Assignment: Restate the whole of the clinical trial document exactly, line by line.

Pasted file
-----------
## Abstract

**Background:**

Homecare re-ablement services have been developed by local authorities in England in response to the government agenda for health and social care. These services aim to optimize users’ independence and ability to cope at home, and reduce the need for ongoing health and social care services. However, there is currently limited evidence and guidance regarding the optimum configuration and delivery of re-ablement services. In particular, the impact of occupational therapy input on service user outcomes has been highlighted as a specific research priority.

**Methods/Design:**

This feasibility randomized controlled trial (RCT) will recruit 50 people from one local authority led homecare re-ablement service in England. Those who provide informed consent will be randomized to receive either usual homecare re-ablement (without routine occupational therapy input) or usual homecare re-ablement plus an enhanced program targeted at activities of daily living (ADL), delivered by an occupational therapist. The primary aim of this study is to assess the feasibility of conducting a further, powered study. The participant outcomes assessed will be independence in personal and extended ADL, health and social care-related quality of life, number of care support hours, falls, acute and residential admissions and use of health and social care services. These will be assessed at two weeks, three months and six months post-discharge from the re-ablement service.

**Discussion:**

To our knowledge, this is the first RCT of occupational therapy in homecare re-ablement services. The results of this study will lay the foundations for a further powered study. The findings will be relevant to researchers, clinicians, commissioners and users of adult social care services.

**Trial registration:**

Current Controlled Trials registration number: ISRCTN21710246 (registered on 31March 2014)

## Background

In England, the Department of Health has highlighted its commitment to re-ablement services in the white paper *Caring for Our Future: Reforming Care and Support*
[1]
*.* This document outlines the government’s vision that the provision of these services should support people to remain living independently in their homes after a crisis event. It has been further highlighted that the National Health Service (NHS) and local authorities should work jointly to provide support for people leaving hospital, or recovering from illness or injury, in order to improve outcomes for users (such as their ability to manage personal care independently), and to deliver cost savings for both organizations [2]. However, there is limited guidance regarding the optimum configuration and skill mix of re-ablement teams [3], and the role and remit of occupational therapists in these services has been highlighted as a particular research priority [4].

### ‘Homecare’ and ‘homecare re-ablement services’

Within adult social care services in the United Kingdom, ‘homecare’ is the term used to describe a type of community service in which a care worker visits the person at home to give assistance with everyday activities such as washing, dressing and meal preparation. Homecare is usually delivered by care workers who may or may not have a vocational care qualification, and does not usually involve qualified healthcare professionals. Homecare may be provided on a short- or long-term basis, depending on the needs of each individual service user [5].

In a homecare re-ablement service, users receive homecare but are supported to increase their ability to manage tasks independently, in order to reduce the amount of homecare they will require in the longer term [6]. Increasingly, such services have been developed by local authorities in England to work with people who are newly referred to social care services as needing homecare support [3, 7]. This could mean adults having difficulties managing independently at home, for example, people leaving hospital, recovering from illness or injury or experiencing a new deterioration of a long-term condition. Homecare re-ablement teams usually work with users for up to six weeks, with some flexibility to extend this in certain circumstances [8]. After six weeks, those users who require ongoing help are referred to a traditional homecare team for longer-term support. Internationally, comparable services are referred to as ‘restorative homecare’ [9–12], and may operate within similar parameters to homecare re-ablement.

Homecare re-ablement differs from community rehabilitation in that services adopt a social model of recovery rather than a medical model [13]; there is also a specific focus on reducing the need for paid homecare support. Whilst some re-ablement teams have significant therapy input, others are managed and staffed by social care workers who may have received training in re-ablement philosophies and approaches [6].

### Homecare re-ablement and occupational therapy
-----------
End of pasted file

## Abstract

**Background:**

Homecare re-ablement services have been developed by local authorities in England in response to the government agenda for health and social care. These services aim to optimize users’ independence and ability to cope at home, and reduce the need for ongoing health and social care services. However, there is currently limited evidence and guidance regarding the optimum configuration and delivery of re-ablement services. In particular, the impact of occupational therapy input on service user outcomes has been highlighted as a specific research priority.

**Methods/Design:**

This feasibility randomized controlled trial (RCT) will recruit 50 people from one local authority led homecare re-ablement service in England. Those who provide informed consent will be randomized to receive either usual homecare re-ablement (without routine occupational therapy input) or usual homecare re-ablement plus an enhanced program targeted at activities of daily living (ADL), delivered by an occupational therapist. The primary aim of this study is to assess the feasibility of conducting a further, powered study. The participant outcomes assessed will be independence in personal and extended ADL, health and social care-related quality of life, number of care support hours, falls, acute and residential admissions and use of health and social care services. These will be assessed at two weeks, three months and six months post-discharge from the re-ablement service.

**Discussion:**

To our knowledge, this is the first RCT of occupational therapy in homecare re-ablement services. The results of this study will lay the foundations for a further powered study. The findings will be relevant to researchers, clinicians, commissioners and users of adult social care services.

**Trial registration:**

Current Controlled Trials registration number: ISRCTN21710246 (registered on 31March 2014)

## Background

In England, the Department of Health has highlighted its commitment to re-ablement services in the white paper *Caring for Our Future: Reforming Care and Support*
[1]
*.* This document outlines the government’s vision that the provision of these services should support people to remain living independently in their homes after a crisis event. It has been further highlighted that the National Health Service (NHS) and local authorities should work jointly to provide support for people leaving hospital, or recovering from illness or injury, in order to improve outcomes for users (such as their ability to manage personal care independently), and to deliver cost savings for both organizations [2]. However, there is limited guidance regarding the optimum configuration and skill mix of re-ablement teams [3], and the role and remit of occupational therapists in these services has been highlighted as a particular research priority [4].

### ‘Homecare’ and ‘homecare re-ablement services’

Within adult social care services in the United Kingdom, ‘homecare’ is the term used to describe a type of community service in which a care worker visits the person at home to give assistance with everyday activities such as washing, dressing and meal preparation. Homecare is usually delivered by care workers who may or may not have a vocational care qualification, and does not usually involve qualified healthcare professionals. Homecare may be provided on a short- or long-term basis, depending on the needs of each individual service user [5].

In a homecare re-ablement service, users receive homecare but are supported to increase their ability to manage tasks independently, in order to reduce the amount of homecare they will require in the longer term [6]. Increasingly, such services have been developed by local authorities in England to work with people who are newly referred to social care services as needing homecare support [3, 7]. This could mean adults having difficulties managing independently at home, for example, people leaving hospital, recovering from illness or injury or experiencing a new deterioration of a long-term condition. Homecare re-ablement teams usually work with users for up to six weeks, with some flexibility to extend this in certain circumstances [8]. After six weeks, those users who require ongoing help are referred to a traditional homecare team for longer-term support. Internationally, comparable services are referred to as ‘restorative homecare’ [9–12], and may operate within similar parameters to homecare re-ablement.

Homecare re-ablement differs from community rehabilitation in that services adopt a social model of recovery rather than a medical model [13]; there is also a specific focus on reducing the need for paid homecare support. Whilst some re-ablement teams have significant therapy input, others are managed and staffed by social care workers who may have received training in re-ablement philosophies and approaches [6].

### Homecare re-ablement and occupational therapy